Donald Trump Was a Hero to Europe's Far Right, But They Still Can't Win Office

Nigel Farage, leader of the United Kingdom Independence Party (UKIP), at Trump Tower in New York on November 12, 2016. Hard-right politicians in Europe celebrated Trump’s victory. Eduardo Munoz/Reuters

As Donald Trump toasted his victory following the U.S. presidential election one year ago, he and his team weren't the only ones celebrating.

Thousands of miles away in France, Florian Philippot, then vice president of France's hard-right National Front, was smiling, too. "Their world is collapsing. Ours is being built," he tweeted.

Nigel Farage, Britain's populist Brexit campaigner, went one better, adding a stop at Trump Tower to his perpetual post-referendum victory lap. He infamously posed, grinning, with the then-president-elect in front of a golden door.

It was a great honour to spend time with @realDonaldTrump. He was relaxed and full of good ideas. I'm confident he will be a good President.

— Nigel Farage (@Nigel_Farage) November 12, 2016

Philippot and his kind were feeling cocky. The French presidential election was coming the following spring, and some claimed that his party's leader, Marine Le Pen, once a pariah, was in with a chance.

Meanwhile, in Austria, the far-right Freedom Party was gearing up to contest a re-run of the country's knife-edge presidential poll. In the Netherlands another peroxide-blond, anti-immigrant populist, Geert Wilders, had a chance of coming first in a general election the following March. In Germany, Italy and elsewhere in Western Europe, hard-right parties had been posting strong showings in opinion polls.

Now, one year on, Philippot's career is shattered: He quit the party in September, a casualty of furious infighting that followed the party's defeat by the centrist Emmanuel Macron in May's presidential election.

In election after election, hard-right populists, many of whom saw Trump's victory as a sign their nationalist ideology was taking root across the West, have scored just about highly enough to leave moderates a little rattled. But nowhere in Western Europe have they emerged victorious.

So what makes Trump's America different? Rob Ford, an expert on the radical right at England's Manchester University, told Newsweek it comes down to two important factors: the presidential system, which can allow outsiders to leap to the top, and the depth of U.S. political partisanship.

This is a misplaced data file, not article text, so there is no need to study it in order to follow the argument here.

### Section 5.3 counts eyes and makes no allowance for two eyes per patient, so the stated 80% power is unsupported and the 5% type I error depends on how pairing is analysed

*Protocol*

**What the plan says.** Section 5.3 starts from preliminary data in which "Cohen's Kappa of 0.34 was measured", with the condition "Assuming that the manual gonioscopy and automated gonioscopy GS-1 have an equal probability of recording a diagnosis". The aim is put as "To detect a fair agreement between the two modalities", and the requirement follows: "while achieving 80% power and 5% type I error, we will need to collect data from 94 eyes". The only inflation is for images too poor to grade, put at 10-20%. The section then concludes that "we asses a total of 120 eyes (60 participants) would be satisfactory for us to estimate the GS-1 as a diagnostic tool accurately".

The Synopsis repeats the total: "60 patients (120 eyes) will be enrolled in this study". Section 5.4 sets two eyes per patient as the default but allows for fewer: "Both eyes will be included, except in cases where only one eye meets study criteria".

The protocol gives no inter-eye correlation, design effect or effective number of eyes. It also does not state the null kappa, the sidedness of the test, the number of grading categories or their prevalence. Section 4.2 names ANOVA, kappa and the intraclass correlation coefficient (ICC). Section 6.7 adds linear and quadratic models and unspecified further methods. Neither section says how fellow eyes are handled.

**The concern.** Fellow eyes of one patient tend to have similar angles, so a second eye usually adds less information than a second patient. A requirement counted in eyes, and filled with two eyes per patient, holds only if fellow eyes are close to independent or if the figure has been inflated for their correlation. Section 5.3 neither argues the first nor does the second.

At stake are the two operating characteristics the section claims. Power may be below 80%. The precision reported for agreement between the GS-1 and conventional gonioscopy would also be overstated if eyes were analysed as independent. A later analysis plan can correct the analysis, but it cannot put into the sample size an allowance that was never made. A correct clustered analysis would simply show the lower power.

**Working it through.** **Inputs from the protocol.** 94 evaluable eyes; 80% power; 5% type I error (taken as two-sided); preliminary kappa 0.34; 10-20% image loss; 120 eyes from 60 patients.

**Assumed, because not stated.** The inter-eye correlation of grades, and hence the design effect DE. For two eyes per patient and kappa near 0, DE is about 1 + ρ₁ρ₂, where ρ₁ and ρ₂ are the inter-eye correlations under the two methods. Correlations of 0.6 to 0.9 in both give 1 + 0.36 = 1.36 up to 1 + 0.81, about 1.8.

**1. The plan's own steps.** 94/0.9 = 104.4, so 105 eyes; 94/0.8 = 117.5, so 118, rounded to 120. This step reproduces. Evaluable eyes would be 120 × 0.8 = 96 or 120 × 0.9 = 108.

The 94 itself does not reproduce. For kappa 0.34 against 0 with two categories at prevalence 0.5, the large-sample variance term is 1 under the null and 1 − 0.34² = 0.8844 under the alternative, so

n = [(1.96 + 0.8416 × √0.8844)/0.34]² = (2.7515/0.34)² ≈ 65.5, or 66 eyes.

"American partisanship is an incredibly powerful force," said Ford. Trump's core vote is somewhere around 15 to 20 percent of the U.S. electorate, he guesses, but party loyalty in the U.S. means that once you pick up the primary, you can consolidate a huge number of other voters.

In Western Europe, parties running on a similar platform to Trump's—anti-immigration, anti-Islam, mixing a right-wing worldview with irregular big-state gestures on economic policy—in many cases are winning similar core vote shares, usually up to around a quarter of the electorate.

But the more multifaceted and less rigid political systems they operate in makes it hard for them to grow further.

The radical right is not entirely absent from power on the continent.

In Austria, the Freedom Party came third in the general election, but is in talks with the center-right victor Sebastian Kurz about forming a coalition. In Norway the Progress Party, which governs in coalition, preaches a slightly more moderate version of the populist right agenda.

And in Eastern and Central Europe, right-wing populists are much stronger: In Poland and Hungary, parties comparable to the Western populists are in government alone.

But, says Ford, there's no strong evidence that these parties can break out of their niche to win elections across Europe's West. Many of these parties have existed for 15 years or more, without managing to burst through their vote ceiling.

Sometimes new radical right-wing parties grow quickly, he says—the AfD in Germany, for example, only formed in 2013 and came a (distant) third in the country's national election this fall.

But where that happens, Ford argues, such parties are usually just filling a niche that was underserved by mainstream politicians, not winning over swathes of voters to a new world view. As he puts it: "If you introduced a new product in one country's market and then introduced it in other countries, the total sales would go up."

So while Trump continues—sometimes—to say "America first," Europe remains less stridently nationalist, at least for now.